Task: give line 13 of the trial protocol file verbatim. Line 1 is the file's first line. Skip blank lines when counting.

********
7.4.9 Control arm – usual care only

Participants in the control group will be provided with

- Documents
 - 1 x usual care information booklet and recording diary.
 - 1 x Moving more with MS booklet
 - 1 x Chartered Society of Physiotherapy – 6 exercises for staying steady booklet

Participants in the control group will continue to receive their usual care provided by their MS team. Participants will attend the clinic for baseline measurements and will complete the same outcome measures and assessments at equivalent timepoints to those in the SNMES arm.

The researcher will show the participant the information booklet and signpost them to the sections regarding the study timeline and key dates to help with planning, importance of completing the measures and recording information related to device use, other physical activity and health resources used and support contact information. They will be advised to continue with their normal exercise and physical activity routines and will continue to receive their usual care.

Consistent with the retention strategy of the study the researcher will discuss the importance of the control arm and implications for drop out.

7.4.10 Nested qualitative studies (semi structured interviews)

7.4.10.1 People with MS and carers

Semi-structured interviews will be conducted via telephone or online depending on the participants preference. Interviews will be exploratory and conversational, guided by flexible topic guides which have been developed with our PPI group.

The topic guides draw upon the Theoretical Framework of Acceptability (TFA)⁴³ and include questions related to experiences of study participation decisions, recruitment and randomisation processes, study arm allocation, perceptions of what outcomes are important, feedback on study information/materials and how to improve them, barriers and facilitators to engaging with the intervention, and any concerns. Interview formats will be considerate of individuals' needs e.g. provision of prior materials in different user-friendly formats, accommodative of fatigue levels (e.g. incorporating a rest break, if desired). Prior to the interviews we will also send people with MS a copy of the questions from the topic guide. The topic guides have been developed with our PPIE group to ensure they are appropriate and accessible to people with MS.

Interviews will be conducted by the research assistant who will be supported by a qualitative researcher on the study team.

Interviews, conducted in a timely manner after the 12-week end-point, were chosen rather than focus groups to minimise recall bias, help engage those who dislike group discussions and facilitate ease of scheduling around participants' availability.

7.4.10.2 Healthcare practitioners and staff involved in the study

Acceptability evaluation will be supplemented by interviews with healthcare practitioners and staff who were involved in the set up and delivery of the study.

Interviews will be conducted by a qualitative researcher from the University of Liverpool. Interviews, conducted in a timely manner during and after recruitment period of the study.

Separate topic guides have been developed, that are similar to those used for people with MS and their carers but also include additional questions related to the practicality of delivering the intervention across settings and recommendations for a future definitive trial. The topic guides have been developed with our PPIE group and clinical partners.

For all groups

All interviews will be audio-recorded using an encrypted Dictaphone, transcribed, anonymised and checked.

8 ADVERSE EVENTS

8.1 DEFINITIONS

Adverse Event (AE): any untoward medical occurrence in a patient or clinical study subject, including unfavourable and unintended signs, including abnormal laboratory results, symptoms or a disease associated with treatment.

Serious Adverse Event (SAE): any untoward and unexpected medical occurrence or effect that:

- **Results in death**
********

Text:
The topic guides draw upon the Theoretical Framework of Acceptability (TFA)⁴³ and include questions related to experiences of study participation decisions, recruitment and randomisation processes, study arm allocation, perceptions of what outcomes are important, feedback on study information/materials and how to improve them, barriers and facilitators to engaging with the intervention, and any concerns. Interview formats will be considerate of individuals' needs e.g. provision of prior materials in different user-friendly formats, accommodative of fatigue levels (e.g. incorporating a rest break, if desired). Prior to the interviews we will also send people with MS a copy of the questions from the topic guide. The topic guides have been developed with our PPIE group to ensure they are appropriate and accessible to people with MS.